Kirst: Expedite parent trigger regsNo need to get Legislature involved
State Board of Education President Michael Kirst said Wednesday that the State Board does not plan to ask the Legislature to fix the parent empowerment law known as the parent trigger – to the great relief of the embattled law’s advocates. Instead, the State Board extended emergency regulations implementing the parent trigger and speeded up the timetable for adopting final rules to clarify disputed issues.
Kirst’s statement allayed worries of the 100 Los Angeles area parents, affiliated with the nonprofit organizers Parent Revolution, who had driven all night to Sacramento for the second straight month. Among them were parents from McKinley Elementary in Compton whose landmark parent trigger petition calling for a charter school was denied on a technicality by Compton Unified’s board last month. One after another, often with emotion, the primarily Hispanic parents pressed for strong regulations shoring up their right to demand structural reforms at their schools.
Parent Revolution had speculated that Superintendent of Public Instruction Tom Torlakson and Julia Brownley, chairwoman of the Assembly Education Committee, both of whom opposed the parent empowerment legislation last year, would sabotage the parent trigger law by amending it – a charge that both denied. Brownley has introduced a AB 203, which she said could serve as a cleanup bill to fix issues that cannot be clarified through regulations.
However, Kirst and the State Board defused the issue by directing a committee with a diverse representation that Torlakson assembled – from Parent Revolution to the California Teachers Association – to make recommendations by next month on permanent regulations. Kirst has dedicated the April 21 State Board meeting to the parent trigger issue. Meanwhile, the emergency regulations, under which a majority of parents at a school can file a parent-trigger petition, will remain in effect. By a 9-1 vote, with CTA legislative advocate Patricia Rucker opposed, the State Board also extended the regulations, which were due to expire next week.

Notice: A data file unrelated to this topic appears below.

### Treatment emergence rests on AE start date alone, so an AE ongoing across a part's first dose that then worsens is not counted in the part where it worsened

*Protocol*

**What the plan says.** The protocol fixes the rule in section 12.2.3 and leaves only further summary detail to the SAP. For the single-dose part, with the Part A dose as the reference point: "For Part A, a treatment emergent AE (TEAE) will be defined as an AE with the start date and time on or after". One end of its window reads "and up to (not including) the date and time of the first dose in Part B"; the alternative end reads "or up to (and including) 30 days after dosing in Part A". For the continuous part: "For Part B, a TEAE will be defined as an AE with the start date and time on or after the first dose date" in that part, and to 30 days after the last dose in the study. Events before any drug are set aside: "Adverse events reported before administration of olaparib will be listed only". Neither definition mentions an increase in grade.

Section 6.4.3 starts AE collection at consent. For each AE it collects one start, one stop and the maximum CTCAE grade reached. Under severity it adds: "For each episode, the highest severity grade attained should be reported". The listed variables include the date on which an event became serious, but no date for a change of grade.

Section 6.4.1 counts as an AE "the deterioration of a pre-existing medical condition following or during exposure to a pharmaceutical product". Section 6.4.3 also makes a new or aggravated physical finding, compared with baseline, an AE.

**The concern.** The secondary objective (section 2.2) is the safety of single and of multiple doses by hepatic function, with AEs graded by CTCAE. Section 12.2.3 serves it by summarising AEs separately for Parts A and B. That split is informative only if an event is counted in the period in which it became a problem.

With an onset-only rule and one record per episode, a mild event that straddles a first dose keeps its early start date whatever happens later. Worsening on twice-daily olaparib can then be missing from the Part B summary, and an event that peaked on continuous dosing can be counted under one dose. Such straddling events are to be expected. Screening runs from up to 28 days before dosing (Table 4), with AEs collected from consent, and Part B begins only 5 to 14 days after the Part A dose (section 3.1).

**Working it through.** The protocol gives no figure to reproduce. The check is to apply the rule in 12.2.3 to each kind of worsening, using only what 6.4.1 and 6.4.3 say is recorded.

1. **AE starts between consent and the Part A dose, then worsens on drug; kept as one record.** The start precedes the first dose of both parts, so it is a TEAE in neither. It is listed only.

“President Kirst’s statement … signaled an intent to craft regulations that serve parents and children, not bureaucrats and special interests,” said Ben Austin, the executive director of Parent Revolution, as well as a former State Board member whom Gov. Jerry Brown replaced in January.
Passage of final regulations in April would remove a high-profile source of contention for Brown. He wants activist parents and the CTA focused on a June ballot extending state taxes, not fighting one another on parental choice. But reaching consensus on the permanent regulations will not be easy. The vagueness of the emergency regulations contributed to the conflicts in Compton. The district and Parent Revolution have accused one another of using tactics of intimidation and misinformation. Compton administrators demanded an onerous signature verification process that a District Court judge rejected out of hand.
Under the parent trigger, a majority of parents at a school who sign a petition can demand one of four strategies: closing down the school; restarting as a charter school; replacing most of the teachers and the principal; or adopting another transformation strategy that could involve a longer day and a different curriculum. Issues that must be resolved include:
- Signature verification: what forms of ID will be needed;
- Transparency of information and objectivity of the approval process: how to ensure that parents receive accurate information about all options open to them and that the petition is handled fairly and expeditiously by the district or a third party;
- Charter process: who decides which charter operator will take over the school;
- Appeals process: an uncovered piece of the law;
- Parent protections: how to prevent retribution against parents who sign a petition.
Compton Unified and McKinley parents will be fighting in court for months, if not longer. On Tuesday, the Compton board escalated the conflict by rejecting the application by Celerity Educational Group to open a charter elementary school near McKinley Elementary.
Celerity is the charter operator that McKinley parents had designated in their petition to operate their school. Because of the possibility of protracted litigation, parents had urged Celerity to file a separate application to open a charter school this fall in a nearby church. The superintendent and staff of Compton Unified had recommended that the board approve the charter – a move that could have reduced tensions. But the board voted no, 6-1.
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